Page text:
McDonnell’s Emotional Note To Wife: ‘I Want To Be In Love’

August 21, 2014 1:35 p.m.

The corruption trial against Virginia ex-Gov. Bob McDonnell (R) and his wife veered into soap opera territory Thursday when the governor read aloud parts of an emotional note he wrote to his the first lady in September 2011, when their marriage had sunk to a low point.

Here’s some of the text of that note, via the Washington Post:

“I love you. Yesterday was one on (sic) the lowest points in my life. We have had a very hard year emotionally, despite a wonderful anniversary celebration. You are my soulmate. I love being married to you and having a family. We have shared much good life together (sic). I have made plenty of mistakes in my life which I wish I could fix. I am sorry for all the times I have not been there for you and have done things to hurt you. I know I am a sinner and keep trying to do better. But I am completely at a loss as to how to handle the fiery anger and hate from you that has become more and more frequent. You told me again yesterday that you would wreck my things and how bad I am. It hurt me to my core. I have asked and prayed to God so many times to take this anger away and heal whatever is causing it … some going back years and years. He has not yet answered those prayers.”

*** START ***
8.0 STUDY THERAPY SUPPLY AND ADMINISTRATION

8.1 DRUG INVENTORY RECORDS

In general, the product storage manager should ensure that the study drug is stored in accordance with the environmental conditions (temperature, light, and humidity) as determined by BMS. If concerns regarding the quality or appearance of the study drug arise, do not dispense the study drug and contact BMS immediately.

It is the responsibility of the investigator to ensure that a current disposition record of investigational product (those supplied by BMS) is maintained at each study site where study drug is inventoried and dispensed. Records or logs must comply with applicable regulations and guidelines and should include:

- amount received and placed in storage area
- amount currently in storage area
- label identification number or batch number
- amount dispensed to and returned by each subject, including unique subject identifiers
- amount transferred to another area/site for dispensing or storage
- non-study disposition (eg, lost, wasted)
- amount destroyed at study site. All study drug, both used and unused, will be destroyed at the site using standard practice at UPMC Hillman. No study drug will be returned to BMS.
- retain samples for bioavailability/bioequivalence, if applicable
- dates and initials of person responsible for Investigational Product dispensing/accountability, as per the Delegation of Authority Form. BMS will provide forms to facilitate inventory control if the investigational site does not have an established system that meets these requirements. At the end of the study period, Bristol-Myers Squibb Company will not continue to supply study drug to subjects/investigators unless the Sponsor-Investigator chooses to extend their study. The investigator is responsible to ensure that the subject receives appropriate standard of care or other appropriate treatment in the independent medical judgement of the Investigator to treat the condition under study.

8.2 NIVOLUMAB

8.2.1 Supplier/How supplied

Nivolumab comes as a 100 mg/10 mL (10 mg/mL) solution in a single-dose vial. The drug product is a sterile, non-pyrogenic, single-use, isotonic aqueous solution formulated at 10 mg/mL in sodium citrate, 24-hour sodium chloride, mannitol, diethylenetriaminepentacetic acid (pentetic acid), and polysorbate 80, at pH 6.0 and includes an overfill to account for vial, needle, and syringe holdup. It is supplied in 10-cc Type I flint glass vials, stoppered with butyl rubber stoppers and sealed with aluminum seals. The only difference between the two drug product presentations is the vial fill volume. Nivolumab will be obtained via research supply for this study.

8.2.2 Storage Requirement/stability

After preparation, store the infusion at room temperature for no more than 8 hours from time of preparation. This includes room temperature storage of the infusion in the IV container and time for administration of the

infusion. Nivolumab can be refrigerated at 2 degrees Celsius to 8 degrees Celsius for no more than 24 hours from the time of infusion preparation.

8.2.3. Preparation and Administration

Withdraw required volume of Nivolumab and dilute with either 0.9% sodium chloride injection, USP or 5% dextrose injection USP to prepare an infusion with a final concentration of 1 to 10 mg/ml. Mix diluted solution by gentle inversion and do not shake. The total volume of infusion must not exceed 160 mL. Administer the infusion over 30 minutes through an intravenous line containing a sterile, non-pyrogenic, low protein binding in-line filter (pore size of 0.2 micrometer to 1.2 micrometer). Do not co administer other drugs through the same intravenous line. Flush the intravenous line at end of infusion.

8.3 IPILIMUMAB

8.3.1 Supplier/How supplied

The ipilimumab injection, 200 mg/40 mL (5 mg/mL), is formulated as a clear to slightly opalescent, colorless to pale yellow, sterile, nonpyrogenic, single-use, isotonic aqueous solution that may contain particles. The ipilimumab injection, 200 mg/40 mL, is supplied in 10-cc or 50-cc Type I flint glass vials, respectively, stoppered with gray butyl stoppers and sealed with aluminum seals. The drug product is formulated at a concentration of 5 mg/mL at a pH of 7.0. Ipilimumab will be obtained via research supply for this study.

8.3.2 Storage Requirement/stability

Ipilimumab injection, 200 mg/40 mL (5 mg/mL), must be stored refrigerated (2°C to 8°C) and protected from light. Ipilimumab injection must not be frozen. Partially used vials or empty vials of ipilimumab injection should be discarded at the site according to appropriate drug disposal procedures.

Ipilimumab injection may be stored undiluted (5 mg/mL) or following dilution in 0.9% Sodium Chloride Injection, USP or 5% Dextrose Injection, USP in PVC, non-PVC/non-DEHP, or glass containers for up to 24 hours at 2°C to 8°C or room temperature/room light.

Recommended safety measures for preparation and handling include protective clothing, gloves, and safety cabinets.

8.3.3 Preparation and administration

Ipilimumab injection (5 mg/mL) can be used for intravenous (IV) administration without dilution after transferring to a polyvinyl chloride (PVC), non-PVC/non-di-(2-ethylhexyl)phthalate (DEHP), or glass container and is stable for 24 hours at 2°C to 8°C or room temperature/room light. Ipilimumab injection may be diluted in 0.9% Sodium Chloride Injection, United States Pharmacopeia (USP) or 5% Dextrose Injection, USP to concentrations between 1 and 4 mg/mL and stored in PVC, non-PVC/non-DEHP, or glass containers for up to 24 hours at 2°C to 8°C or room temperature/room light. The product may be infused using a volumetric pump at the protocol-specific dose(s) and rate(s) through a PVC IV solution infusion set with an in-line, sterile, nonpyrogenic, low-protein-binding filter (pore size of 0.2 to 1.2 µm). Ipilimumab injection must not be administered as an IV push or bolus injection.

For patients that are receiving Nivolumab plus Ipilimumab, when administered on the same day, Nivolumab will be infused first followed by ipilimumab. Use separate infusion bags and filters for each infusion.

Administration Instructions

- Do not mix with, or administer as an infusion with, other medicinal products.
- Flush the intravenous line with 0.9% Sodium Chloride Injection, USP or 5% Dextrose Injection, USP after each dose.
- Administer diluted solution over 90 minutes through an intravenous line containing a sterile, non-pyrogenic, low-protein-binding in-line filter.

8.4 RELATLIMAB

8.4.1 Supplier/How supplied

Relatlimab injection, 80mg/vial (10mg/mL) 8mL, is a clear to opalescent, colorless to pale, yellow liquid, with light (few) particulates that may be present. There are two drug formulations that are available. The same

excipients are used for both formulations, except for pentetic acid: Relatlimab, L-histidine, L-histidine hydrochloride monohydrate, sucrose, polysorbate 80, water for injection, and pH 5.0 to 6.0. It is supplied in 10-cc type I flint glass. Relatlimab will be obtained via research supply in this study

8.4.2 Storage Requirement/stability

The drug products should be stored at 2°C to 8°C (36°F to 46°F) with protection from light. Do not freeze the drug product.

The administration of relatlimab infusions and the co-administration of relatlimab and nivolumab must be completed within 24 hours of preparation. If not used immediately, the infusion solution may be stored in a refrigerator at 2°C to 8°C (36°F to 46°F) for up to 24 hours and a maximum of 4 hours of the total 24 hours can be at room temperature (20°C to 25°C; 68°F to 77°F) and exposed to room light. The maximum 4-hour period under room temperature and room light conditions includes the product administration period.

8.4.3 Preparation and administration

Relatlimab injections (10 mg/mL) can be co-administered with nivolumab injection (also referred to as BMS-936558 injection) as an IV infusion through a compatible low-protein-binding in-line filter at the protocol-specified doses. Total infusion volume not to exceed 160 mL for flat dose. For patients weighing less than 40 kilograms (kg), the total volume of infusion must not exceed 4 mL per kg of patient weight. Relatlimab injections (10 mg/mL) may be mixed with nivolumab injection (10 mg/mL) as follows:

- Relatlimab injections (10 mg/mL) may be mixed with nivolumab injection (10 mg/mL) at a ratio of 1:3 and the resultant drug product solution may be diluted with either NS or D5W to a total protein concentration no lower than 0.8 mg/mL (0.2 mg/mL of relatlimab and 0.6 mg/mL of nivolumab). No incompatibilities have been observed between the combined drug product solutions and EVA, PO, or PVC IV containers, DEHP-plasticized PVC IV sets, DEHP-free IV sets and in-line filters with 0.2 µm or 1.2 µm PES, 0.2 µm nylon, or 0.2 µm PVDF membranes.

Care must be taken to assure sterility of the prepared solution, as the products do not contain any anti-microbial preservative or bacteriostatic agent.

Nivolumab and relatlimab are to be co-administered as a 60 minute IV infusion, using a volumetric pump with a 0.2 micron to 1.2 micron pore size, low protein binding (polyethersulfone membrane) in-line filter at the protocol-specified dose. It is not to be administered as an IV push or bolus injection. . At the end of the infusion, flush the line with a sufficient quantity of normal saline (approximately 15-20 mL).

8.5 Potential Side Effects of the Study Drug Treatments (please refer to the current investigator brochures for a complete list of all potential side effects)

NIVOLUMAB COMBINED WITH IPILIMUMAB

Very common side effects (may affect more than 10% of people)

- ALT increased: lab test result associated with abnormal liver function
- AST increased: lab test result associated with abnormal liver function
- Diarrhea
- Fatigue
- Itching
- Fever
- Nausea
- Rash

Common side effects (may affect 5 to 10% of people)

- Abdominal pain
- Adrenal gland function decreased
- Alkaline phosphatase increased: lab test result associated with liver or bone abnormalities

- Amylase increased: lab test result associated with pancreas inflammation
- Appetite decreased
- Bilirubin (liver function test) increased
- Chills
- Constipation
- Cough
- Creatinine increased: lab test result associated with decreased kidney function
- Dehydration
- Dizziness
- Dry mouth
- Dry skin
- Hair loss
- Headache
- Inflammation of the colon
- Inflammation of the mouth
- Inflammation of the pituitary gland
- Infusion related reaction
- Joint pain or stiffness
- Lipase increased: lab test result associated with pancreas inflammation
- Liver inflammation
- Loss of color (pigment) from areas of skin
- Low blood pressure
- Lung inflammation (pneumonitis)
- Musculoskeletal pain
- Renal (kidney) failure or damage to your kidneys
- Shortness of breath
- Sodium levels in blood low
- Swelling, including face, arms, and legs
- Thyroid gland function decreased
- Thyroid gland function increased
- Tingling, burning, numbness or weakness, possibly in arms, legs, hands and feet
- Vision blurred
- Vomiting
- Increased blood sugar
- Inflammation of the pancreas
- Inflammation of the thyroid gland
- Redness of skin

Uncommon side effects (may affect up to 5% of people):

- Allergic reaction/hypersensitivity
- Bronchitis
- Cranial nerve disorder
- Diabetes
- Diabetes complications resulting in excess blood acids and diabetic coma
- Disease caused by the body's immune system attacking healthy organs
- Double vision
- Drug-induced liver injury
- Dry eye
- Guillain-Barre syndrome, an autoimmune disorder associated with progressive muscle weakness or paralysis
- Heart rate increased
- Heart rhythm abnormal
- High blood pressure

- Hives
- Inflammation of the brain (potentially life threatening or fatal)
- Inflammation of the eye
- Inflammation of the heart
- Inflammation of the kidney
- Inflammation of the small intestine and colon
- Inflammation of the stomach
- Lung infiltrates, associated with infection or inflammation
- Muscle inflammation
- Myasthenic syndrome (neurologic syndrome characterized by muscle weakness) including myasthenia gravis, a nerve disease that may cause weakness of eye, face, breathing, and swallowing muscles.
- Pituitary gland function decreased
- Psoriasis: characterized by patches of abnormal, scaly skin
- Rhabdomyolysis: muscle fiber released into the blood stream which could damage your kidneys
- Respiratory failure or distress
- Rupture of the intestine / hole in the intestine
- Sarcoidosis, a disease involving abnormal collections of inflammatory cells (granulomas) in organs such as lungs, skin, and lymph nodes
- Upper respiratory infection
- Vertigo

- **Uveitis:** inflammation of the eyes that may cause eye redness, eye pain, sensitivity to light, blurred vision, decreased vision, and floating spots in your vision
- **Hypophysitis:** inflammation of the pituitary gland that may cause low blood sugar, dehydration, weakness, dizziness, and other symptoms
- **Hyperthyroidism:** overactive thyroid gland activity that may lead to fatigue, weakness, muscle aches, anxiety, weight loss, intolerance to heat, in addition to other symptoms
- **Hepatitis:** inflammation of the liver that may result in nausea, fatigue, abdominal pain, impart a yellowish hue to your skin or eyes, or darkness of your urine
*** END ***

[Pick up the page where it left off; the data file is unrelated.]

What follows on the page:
“I admit that I do keep away from you sometimes…”

“I want to be in love, not just watch movies about it.”

“You tell me all the time how bad your life has been with me and how unhappy you are. I do not understand this. I am so spiritually and mentally exhausted from being yelled at.”

The governor spent much of his Thursday testimony presenting his marriage as strained, largely because of his wife’s troubles adjusting to her role as first lady and getting along with Executive Mansion staff.

Defense lawyers also circled back to a theory they had presented in opening statements: that Maureen McDonnell had a crush on Jonnie Williams, the wealthy businessman the couple allegedly accepted gifts and loans from in exchange for using the power of the governor’s office to promote his dietary supplements company. They’d argued that the first lady turned to Williams for attention when her marriage was faltering.

McDonnell testified that while he didn’t believe his wife and Williams had a physical affair, he believes his wife did have a strong emotional attachment to the businessman, according to the Post.

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